In a recent article on how chief information officers can become part of an organization's senior leadership team (rather than an order taker who makes sure the e-mail or data center doesn't go down), CIO.com quotes Tom Davenport, professor of management and information technology at Babson College in Wellesley, Mass.:
I hardly get anybody ever who wants to be a CIO, which is probably indicative of something. And if they do want to be a CIO, it's like: "Fine, it'd be useful to rotate through this for a while on my path toward CEO." I think people respect technology, but there aren't that many people anymore who want to be career CIOs.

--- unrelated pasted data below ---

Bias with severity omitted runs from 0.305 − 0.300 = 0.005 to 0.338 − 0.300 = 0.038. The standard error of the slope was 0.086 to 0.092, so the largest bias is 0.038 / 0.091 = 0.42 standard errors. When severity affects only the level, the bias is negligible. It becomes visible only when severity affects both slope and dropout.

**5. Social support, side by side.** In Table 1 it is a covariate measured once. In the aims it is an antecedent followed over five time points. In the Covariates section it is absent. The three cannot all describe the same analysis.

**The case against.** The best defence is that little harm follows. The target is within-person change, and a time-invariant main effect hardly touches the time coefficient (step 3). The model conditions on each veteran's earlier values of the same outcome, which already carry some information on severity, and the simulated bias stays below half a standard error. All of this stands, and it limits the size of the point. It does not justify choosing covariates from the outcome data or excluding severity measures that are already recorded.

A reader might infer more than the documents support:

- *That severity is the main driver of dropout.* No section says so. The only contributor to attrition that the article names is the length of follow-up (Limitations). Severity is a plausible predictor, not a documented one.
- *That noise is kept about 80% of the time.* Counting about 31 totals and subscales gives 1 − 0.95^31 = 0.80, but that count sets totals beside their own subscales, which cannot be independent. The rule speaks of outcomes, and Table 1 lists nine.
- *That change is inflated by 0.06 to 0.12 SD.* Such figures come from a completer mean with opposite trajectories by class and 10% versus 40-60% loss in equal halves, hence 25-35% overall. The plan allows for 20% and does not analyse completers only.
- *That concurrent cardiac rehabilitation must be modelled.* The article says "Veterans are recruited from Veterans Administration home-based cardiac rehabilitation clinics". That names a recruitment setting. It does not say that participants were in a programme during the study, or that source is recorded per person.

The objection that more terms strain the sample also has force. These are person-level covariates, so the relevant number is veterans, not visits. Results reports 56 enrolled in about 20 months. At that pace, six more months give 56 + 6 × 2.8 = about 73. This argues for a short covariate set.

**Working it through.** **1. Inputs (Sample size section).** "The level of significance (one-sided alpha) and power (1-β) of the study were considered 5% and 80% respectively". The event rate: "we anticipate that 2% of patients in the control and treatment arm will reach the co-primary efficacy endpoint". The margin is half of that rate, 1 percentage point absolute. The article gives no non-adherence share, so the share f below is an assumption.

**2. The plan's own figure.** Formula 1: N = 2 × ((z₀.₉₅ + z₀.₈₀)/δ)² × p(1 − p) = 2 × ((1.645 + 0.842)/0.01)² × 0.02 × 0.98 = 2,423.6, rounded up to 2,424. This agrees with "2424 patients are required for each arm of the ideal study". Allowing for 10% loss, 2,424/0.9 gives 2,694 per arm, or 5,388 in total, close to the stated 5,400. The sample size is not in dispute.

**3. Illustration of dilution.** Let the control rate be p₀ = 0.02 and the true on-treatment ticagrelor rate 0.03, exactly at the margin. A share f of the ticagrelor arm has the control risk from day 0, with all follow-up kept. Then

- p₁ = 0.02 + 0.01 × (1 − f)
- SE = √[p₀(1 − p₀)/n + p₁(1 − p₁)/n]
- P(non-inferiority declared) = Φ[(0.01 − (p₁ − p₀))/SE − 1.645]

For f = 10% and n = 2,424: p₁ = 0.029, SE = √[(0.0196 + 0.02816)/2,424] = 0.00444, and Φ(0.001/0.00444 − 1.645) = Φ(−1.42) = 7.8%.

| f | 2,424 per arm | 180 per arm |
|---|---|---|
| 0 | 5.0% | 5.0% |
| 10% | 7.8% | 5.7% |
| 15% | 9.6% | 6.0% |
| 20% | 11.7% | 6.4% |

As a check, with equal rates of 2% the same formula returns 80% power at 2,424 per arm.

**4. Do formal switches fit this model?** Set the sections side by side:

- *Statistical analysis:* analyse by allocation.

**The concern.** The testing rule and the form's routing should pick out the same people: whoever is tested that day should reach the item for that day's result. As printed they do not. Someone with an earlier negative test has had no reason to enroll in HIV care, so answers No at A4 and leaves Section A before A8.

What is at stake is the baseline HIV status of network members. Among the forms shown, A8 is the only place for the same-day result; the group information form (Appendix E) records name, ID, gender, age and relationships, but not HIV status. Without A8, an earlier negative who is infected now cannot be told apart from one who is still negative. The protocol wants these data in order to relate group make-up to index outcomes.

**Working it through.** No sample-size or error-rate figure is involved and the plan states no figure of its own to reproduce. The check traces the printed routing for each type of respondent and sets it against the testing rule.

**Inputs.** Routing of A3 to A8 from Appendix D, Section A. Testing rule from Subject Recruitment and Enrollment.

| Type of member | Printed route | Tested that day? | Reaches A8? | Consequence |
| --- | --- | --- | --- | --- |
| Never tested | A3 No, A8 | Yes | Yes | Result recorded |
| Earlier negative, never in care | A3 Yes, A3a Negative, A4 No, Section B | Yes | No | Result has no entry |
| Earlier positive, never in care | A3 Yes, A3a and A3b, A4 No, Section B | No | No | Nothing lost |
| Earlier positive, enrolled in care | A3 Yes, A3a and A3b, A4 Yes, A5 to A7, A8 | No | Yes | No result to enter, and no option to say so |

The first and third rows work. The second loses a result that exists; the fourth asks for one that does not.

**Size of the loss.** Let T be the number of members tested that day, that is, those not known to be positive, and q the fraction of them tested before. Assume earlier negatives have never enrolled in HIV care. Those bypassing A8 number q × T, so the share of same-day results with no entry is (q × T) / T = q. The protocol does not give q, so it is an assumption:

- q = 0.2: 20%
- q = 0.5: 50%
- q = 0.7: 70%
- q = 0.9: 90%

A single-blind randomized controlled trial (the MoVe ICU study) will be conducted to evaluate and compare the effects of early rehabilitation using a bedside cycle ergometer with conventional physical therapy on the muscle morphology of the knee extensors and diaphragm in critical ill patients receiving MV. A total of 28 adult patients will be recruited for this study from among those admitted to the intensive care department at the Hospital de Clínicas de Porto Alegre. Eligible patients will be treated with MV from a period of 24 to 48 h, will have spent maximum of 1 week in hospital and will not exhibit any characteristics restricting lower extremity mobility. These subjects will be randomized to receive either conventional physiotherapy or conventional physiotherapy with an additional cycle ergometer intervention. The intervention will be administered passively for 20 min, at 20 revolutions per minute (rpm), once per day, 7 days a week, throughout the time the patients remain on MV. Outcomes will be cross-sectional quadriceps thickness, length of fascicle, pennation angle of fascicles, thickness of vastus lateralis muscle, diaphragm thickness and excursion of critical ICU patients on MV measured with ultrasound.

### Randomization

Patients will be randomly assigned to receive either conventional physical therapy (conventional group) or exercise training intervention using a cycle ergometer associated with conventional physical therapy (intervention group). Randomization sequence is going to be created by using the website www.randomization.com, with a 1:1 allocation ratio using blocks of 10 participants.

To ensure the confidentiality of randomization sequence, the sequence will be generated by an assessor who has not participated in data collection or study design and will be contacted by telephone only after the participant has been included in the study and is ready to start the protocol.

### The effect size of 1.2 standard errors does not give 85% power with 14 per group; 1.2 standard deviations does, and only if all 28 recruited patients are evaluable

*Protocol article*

Of the CIOs in the federal government, how many set out to become a CIO, or did you just fall into it? And for those who were appointed by President Obama, how many really wanted to that CIO post, and if so, when did it occur to you that you did?
I think Davenport has something here. The CIO isn't something an executive, or business student, dreams of being. It's not the traditional path to a high level leadership position, unlike, say, the chief financial officer job. And it still is weighed down by the characterization of the propeller head.